For a product that is only a little over a year old, the IBM RT Personal Computer – or 6150 as IBM Europe insists on calling it, has already had a complex and chequered history. Many were writing it off virtually from Day One, when the poor price- performance made the machine a no-hoper against the DEC MicroVAX II and the likes of Apollo and Sun in the workstation market at which IBM initially exclusively aimed it in the US. But over here, resellers are only just getting to grips with the machine as a multi-user business system, and the jury is definitely still out on its future in that market. There were already hints of an optimistic, rather pugnacious approach from IBM when it announced the new models of the RT last month (CI No 623).
Last week IBM UK went further with a briefing on the machines that made the product look not so much like an oddball in the IBM range as one the company is relying on to take it into markets where it has struggled or not addressed, with the new models countering the poor price-performance of the original machines, and IBM declaring that the AIX operating system is the model for its future Unix offerings. The new machines are intended to give IBM a second crack at the workstation market. And after the interest over here in the RT as a multi-user business system – not yet reflected by much in the way of shipments – IBM confirmed that the corporation as a whole has recognised that the RT can play a major role as both a single-user and multi-user system and is repositioning the machine to recognise what has happened in the market. Art Goldberg, market development manager over from Milford, Connecticut, claimed that IBM expects half the RT sales to come from commercial applications. Over here, IBM has signed up some 68 RT dealers and expects to double the number this year, continuing the approaches it has made to specialists in the multi-user and Unix systems markets. Alan Milne, RT dealer sales manager, said that the box represents IBM’s lowest-cost solution for small to medium-sized businesses and expects them to double IBM’s share in this business sector in 1987. Over 300 applications are ported and running, he added. IBM certainly needs something if it is to grab a healthy slice of an extremely competitive market. Its other mid-range offerings clearly are not going to do it: the 9370s are targetted at mainframe customers, while the System 36 has never been anything like so successful a product over here as in the US, and last year its UK sales were little short of abysmal. Furthermore, the majority of 36s are sold into large accounts, not the small to medium businesses that IBM hopes will, through resellers, adopt the RT. The new desktop model 115 and the floor-standing 125 and B25 are said to offer system throughput of up to four times that of the original desktop models 10 and 15, and the floor-standing models 20, 25, and A25. They include the new RISC Advanced Processor cycling at 100nS and rated at up to 4.5 MIPS against the 1.6 to 2.1 MIPS of the original Base Processor. This, said Goldberg, is the first IBM processor to use one micron CMOS technology, and is the second product after the 3090 mainframe to use IBM’s 1M-bit memory chips. And he said that IBM’s Burlington Labs have the processor running at 80nS, for a potential 20% to 25% extra performance from the same hardware. The new machines include as standard a Motorola 68881 floating point co-processor and IBM has also beefed up the optional extra floating point processor to boost maximum computational performance to eight times that of the original machines. By also enabling IBM graphics terminals to be directly attached and introducing a mainframe- and VAX- compatible VS Fortran, the company has addressed many of the machine’s deficiencies as a workstation. Main memory is up to a maximum of 16Mb using the new, faster chips, and a new ESDI disk adaptor is claimed to increase data input-output rates up to fourfold, and takes three internal 70Mb drives. While the new hardware makes the machine look a healthier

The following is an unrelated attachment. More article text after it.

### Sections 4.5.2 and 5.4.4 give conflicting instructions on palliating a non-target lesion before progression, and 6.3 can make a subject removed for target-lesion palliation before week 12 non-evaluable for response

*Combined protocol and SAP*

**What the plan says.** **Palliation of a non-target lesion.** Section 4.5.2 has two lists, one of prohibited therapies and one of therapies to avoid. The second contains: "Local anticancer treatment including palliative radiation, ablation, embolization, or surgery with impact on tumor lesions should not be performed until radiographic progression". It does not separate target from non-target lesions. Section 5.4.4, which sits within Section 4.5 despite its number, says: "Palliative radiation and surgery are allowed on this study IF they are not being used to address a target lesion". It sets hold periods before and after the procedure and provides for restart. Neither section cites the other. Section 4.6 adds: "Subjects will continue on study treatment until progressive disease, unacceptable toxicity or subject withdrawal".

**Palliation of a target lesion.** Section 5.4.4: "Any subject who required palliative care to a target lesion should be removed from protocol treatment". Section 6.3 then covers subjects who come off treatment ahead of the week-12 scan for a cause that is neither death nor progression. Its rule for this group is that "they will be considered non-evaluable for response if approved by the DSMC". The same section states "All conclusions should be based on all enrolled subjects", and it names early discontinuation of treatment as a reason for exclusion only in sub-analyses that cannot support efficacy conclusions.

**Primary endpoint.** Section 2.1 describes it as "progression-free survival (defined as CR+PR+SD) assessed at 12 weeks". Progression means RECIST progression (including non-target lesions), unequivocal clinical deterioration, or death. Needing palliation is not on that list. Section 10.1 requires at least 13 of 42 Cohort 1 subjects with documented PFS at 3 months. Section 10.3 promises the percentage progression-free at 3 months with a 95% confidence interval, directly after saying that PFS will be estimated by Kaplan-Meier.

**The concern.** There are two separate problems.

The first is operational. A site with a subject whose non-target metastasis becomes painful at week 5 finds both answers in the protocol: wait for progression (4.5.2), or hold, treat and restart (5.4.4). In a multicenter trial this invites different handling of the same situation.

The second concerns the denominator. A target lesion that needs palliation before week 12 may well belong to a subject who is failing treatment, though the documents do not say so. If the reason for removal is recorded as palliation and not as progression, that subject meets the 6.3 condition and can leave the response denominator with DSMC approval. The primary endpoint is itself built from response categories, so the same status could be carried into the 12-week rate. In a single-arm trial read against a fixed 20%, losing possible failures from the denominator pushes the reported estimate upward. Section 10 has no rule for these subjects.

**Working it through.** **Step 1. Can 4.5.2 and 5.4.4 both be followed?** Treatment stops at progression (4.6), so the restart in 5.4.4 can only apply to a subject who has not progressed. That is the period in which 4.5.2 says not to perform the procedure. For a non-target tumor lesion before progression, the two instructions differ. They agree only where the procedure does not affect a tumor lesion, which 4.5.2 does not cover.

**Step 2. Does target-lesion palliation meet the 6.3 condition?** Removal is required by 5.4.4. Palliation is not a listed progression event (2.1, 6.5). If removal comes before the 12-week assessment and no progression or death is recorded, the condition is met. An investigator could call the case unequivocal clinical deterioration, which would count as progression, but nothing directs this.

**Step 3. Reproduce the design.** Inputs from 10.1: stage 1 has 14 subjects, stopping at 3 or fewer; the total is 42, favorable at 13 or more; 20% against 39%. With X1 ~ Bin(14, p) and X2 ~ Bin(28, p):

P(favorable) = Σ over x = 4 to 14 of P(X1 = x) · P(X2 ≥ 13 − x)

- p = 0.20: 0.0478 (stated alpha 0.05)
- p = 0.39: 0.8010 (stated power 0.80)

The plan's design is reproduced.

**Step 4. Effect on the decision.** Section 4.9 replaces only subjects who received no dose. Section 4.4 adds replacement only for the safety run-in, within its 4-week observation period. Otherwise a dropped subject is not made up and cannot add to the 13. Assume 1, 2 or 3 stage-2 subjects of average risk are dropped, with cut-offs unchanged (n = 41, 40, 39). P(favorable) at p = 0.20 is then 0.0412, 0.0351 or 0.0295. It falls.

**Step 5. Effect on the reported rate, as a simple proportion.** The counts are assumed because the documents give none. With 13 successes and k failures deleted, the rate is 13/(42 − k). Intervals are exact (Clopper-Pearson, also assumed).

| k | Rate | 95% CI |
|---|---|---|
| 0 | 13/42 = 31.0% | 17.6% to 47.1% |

contender against the mass of Unix boxes on the market – and MicroVAX II – new software not only enabled IBM to claim that the RT is now IBM’s most connectable machine but also provided the clearest glimpse yet of its future Unix strategy. The AIX operating system – one of the areas where the RT has generally been praised rather than criticised – is the model for IBM’s future Unix products from Personals to mainframes, the company confirmed. And if staff numbers have anything to do with commitment, it’s worth noting that IBM’s Unix development effort dwarfs just about anyone else’s outside AT&T, with a claimed 1,000 people in the new Austin, Texas unit dedicated to Unix and the RT hardware – but then IBM’s solution to any problem always was to throw more programmers at it. In addition to the Interactive Systems Corp user interface and electronic mail enhancements included in other IBM Unix products, IBM announced some significant extensions of its own. Distributed Services is IBM’s counterpart to AT&T’s Remote File Sharing and Sun’s Network File System, offering transparent access from any AIX system to files located elsewhere on a network and supporting AIX file and record locking. But IBM has used the proprietary SNA LU 6.2 for Distributed Services over Ethernet or SDLC links; Distributed Services is one facility that is planned to move to other IBM Unix implementations, presenting a future scenario of a proprietary network of various AIX systems.